By the beginning of the 1930s American popular culture was undergoing a resurgence of interest in quilts. With her three children nearly grown up, Mary was ready to apply the needle skills she had learned in Hungary to this new American hobby, quiltmaking.   Chicago was an especially fortunate location to fall under the spell of quilts.  In addition to selling quilt patterns and fabrics, its large department stores sponsored quilt lectures and quilt exhibits. The Chicago Tribune published patterns and quilt columns by that most prolific of newspaper quilters, Nancy Cabot. Chicagoans learned about quiltmaking on their radio, from broadcasts by quilt entrepreneur Mary A. McElwain.  Many of the nation's growing number of quilt-related catalogs were published in the Chicago area. In 1933 the Sears Quilt Contest was held with much fanfare and publicity, and its prizewinning quilts were exhibited at Chicago's Century of Progress World's Fair on Chicago's south side.  In 1934, quilts were also displayed at the Fair in a Chicago Parks District Exhibit of crafts. There Mary Gasperik must have learned of the existence of a city-sponsored quilt club at Tuley Park, the public park located just blocks from her home above and behind the Gasperik market at 9314 Cottage Grove. She became a very active member of the Tuley Park group.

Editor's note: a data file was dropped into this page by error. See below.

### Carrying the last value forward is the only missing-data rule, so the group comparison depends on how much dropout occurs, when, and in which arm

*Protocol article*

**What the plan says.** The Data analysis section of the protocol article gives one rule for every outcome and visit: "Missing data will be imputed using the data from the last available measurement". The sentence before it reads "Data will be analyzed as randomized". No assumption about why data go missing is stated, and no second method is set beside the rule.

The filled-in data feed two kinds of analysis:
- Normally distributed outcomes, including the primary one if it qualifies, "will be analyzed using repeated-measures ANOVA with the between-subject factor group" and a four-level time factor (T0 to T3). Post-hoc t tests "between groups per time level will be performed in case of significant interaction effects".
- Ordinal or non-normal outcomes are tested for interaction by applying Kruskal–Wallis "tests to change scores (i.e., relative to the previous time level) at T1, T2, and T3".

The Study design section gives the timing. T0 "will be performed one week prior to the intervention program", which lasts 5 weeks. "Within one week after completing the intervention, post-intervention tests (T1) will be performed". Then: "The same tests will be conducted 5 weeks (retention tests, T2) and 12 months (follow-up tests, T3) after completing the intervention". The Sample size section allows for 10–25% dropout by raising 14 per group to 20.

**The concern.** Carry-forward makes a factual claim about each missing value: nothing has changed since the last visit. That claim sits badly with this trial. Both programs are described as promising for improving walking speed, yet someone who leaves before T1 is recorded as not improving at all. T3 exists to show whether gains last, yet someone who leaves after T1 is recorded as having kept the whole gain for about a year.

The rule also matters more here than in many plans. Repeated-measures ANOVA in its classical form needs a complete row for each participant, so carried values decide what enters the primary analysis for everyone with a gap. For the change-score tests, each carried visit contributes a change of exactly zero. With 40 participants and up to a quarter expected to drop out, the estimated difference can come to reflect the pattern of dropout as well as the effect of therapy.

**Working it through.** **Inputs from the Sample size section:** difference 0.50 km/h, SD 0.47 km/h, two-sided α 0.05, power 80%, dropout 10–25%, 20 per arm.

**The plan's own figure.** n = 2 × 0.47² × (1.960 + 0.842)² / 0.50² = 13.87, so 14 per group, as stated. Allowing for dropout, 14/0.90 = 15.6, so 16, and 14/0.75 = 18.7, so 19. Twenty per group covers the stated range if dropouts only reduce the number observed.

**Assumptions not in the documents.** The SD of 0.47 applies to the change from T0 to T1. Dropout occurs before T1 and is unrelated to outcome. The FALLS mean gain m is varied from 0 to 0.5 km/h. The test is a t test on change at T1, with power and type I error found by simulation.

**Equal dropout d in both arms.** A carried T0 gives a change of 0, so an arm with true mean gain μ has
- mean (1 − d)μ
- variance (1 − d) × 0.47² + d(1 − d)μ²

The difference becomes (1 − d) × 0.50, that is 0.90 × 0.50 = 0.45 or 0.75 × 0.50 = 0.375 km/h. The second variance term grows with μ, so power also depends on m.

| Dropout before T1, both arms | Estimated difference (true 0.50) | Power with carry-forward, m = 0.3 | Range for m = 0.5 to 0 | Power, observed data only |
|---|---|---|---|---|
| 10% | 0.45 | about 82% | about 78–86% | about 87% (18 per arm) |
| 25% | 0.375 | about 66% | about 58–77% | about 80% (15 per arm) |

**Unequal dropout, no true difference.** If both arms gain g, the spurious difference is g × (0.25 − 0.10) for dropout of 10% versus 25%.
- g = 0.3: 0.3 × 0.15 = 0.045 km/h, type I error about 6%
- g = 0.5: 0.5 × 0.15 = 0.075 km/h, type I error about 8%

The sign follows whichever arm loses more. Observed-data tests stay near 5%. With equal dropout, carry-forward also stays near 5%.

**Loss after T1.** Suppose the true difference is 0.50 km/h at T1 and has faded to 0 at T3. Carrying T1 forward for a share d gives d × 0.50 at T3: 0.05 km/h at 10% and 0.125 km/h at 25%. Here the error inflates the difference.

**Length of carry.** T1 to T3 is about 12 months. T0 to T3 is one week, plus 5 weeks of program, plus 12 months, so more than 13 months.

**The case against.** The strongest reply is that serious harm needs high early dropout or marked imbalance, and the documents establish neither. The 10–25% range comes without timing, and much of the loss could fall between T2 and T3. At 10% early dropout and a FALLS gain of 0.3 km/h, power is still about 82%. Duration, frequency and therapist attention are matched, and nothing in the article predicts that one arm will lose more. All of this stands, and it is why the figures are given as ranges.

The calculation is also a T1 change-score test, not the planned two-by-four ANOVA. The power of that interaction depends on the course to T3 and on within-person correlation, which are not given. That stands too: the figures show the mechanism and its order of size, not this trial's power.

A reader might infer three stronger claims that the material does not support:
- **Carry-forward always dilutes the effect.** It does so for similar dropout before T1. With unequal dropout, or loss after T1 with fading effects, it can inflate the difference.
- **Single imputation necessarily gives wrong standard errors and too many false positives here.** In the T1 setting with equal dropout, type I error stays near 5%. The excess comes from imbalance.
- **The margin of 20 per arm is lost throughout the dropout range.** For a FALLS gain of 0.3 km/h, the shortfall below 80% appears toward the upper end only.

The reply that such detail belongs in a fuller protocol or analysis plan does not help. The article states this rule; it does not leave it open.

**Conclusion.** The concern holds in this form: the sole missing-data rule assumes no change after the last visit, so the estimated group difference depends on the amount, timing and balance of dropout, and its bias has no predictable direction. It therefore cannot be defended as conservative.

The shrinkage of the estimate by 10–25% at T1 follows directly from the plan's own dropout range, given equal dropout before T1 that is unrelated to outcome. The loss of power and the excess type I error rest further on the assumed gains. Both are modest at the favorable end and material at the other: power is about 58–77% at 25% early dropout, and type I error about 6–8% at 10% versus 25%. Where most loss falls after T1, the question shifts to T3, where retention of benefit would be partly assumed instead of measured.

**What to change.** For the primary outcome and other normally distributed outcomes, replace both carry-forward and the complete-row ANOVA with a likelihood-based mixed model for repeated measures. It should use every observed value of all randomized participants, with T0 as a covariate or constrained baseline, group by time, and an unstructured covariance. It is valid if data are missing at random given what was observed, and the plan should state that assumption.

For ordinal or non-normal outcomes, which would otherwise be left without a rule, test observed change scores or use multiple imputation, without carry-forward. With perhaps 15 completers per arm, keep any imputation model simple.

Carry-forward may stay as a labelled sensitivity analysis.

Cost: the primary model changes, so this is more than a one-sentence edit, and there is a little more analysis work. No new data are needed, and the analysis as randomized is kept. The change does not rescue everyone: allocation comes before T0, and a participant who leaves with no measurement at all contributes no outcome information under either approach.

An examination of 1930s issues of Needlecraft - The Magazine of Home Arts, a very popular women's magazine, shows that European ethnic needlework traditions were featured alongside marketing of contemporary American quilt patterns and kits. It was a very natural thing for immigrant women to turn their needlework skills to quiltmaking, which was at the time being widely promoted as the quintessential and historic American tradition. The vast and growing industry of women's magazines, mail-order patterns, art needlework catalogs and kits selling what was promoted as colonial or historically American quilts must have held great appeal to immigrant women wanting to become more American. These widely distributed materials were offered with much colorful illustration and little instructional English text, making the latest in quilting fashions and patterns quite accessible to non-English speakers. That many of these women arrived from Europe with very already well-developed sewing skills must have added to their appeal.